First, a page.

Learning From The Last 20 Years Of Aquaculture
[Editor’s Note: Questions have been raised about the validity of this study due to the ties of a least one of the authors to Cargill and the aquaculture industry. We will be keeping our summary of the study published, but readers should take note of this issue and read the findings below critically with this context in mind.]
In 2000, a research team raised the alarm about the use of wild-caught fishes as feedstock for captive-bred fishes. They warned that if aquaculture is to continue making a net positive contribution to the world food supply, then it would have to move away from using fish meal and fish oil (FMFO) from wild-caught fishes to make feed for captive populations. They’d also need to address other sustainability issues such as reappropriation of ecosystems and coastline degradation.
Now, they look back at the last 20 years and reflect on how the industry has evolved and where it now stands in terms of sustainability and its contribution to the world food system.
Opening the paper, the authors remark on the continued rapid expansion of the industry, in terms of both scale and diversity. With this comes an increased use of FMFO from wild-caught fishes. A greater proportion of farmed finfish are now fed, which may put excess pressure on the supply of FMFO. Another key observation is that the potential to utilize filter-feeding species, like mollusks and seaweeds, to improve environmental outcomes as well as provide economic benefits, is still underexploited.
In the nearly two decades from 2000 to 2017, the global volume of production from aquaculture approximately tripled —from 34 to 112 million metric tons (Mt). Despite its huge species diversity, 75% of production was made up of seaweeds, carps, bivalves, tilapia, and catfish in 2017. China has been the biggest player in the industry since the turn of the century, farming the greatest quantity and diversity of species and also using the largest variety of culture systems and techniques.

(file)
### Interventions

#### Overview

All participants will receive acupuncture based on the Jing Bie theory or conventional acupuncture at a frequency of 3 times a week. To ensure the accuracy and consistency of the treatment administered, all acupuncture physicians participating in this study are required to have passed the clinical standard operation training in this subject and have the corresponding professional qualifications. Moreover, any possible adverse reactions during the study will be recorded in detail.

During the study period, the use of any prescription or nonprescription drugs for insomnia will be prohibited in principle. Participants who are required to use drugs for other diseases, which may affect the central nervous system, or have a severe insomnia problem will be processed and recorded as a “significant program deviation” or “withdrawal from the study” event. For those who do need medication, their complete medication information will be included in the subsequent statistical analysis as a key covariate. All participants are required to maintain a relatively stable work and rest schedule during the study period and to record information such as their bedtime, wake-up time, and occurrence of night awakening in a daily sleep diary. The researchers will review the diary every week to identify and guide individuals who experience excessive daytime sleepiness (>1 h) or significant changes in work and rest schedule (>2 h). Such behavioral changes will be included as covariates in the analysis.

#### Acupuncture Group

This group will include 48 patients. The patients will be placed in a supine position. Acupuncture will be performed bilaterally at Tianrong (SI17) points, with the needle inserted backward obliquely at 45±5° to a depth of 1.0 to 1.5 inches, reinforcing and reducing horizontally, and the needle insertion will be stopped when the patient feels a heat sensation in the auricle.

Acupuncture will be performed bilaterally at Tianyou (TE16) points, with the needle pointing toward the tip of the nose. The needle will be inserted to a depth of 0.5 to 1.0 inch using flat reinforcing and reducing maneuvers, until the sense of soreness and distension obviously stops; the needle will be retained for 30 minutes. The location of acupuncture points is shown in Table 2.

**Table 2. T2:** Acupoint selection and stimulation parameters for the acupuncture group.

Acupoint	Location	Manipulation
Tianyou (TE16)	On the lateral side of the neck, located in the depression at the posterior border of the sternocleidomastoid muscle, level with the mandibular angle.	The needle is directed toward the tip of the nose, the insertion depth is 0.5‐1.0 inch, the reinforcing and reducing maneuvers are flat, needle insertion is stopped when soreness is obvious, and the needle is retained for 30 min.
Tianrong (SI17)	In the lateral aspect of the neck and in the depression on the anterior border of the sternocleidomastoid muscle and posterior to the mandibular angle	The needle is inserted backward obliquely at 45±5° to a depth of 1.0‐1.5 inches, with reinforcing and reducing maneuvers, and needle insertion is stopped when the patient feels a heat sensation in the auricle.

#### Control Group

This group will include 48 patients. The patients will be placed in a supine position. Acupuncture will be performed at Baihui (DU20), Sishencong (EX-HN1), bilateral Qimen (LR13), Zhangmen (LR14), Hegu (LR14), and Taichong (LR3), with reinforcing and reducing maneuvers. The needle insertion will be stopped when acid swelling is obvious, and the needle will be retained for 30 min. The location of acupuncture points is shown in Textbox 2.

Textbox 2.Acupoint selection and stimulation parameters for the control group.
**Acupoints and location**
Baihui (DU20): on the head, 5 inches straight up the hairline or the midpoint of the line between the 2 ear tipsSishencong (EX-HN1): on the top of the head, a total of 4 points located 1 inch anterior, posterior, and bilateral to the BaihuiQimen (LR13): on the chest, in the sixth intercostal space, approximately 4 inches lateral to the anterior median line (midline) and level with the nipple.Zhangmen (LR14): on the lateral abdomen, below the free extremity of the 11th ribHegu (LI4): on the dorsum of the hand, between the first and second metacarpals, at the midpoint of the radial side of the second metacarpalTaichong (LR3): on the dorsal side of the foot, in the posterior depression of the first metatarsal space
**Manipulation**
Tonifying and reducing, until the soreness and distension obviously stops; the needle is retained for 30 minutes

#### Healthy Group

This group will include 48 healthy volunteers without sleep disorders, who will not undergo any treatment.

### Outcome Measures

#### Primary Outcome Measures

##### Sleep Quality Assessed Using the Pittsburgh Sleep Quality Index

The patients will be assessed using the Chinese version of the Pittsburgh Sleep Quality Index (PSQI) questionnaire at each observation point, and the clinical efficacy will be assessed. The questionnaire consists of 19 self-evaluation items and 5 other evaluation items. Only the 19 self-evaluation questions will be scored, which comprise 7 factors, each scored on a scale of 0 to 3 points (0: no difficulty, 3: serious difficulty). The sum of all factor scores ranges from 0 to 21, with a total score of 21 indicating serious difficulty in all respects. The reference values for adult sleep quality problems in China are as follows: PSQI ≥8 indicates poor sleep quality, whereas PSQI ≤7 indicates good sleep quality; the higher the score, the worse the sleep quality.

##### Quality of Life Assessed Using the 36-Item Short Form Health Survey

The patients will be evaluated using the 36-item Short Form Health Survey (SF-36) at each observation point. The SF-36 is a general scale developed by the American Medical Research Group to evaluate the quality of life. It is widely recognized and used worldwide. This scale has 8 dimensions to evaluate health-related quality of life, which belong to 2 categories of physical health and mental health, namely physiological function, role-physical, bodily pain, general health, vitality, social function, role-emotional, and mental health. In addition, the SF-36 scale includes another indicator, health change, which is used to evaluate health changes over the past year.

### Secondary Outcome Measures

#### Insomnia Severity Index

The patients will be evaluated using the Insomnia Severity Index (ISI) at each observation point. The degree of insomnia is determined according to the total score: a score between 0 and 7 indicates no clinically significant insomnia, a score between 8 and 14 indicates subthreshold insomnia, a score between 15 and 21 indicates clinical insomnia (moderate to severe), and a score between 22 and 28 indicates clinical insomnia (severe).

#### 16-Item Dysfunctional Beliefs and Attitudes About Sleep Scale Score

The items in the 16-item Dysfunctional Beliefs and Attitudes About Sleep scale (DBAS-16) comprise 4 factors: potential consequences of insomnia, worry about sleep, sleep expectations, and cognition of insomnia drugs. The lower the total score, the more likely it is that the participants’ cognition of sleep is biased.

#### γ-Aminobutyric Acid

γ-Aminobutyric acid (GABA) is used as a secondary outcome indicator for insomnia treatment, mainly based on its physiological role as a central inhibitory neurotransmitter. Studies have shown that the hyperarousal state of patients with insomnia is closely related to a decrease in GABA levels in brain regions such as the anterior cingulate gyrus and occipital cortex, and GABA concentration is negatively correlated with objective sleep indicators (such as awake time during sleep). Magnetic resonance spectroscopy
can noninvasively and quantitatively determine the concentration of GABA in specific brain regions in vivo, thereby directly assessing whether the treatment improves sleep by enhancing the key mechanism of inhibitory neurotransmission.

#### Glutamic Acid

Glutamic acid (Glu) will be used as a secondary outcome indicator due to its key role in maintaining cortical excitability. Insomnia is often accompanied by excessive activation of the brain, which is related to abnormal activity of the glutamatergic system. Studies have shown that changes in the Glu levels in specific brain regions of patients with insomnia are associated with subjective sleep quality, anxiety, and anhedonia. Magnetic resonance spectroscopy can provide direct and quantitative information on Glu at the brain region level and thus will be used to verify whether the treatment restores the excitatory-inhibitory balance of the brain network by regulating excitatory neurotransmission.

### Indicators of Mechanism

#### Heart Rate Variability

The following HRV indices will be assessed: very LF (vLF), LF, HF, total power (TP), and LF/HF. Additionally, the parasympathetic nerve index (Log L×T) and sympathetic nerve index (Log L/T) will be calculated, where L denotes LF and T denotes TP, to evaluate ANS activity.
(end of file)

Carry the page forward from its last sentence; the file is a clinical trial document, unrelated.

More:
This review focuses on the growth of freshwater aquaculture, which is simply the farming of freshwater species like tilapia, carp, and catfish. Freshwater aquaculture has been historically underrepresented in the scientific literature, perhaps because it consists mainly of household ponds for subsistence and small-medium enterprises for local and regional consumption. Here again, China dominates in global production, contributing 56% of global output, with all of Asia accounting for 93%.
A major aspect of the 2000 review was the concern about the industry’s rampant use of FMFO from wild fisheries in intensive farms, especially at a time where wild fishery catches had plateaued. So how has the industry responded to this issue, and how has its use of this resource changed in the last two decades?
Despite the global production of fed fish tripling in the period, the annual catch of fishes used for FMFO has decreased from 23-16Mt, reflecting the industry’s increased efficiency with the use of FMFO. Some major drivers of this trend include:
- Rapid growth in the production of omnivorous species, who require less FMFO in their feed
- Improved feed conversion ratios, meaning that a captive fish today needs to eat less feed to put on the same amount of weight.
- Increased use of plant-based alternatives for proteins and oils in formulated feed
- Fish meal production technology has improved the extraction of fish meal. The use of trimmings from fish used for consumption to make fish meal has also increased, reducing reliance on forage fish landings.
The doubling of the price of fish meal throughout the 2000s and the relative affordability of plant-based alternatives is undoubtedly a core motivator for these innovations. So despite aquaculture still being by far the world’s largest consumer of FMFO, the sector has definitely made improvements in its trends and trajectory here.
Part of the industry’s move toward land-based (from terrestrial plants and animals) feed sources has been facilitated by the development of feed ingredients and formulations tailored for fish nutrition. Unfortunately, this has created a phenomenon whereby replacing the dietary fish content of piscivorous species with land-based feed alters gut, immune, and endocrine function. All this makes captive individuals more prone to disease.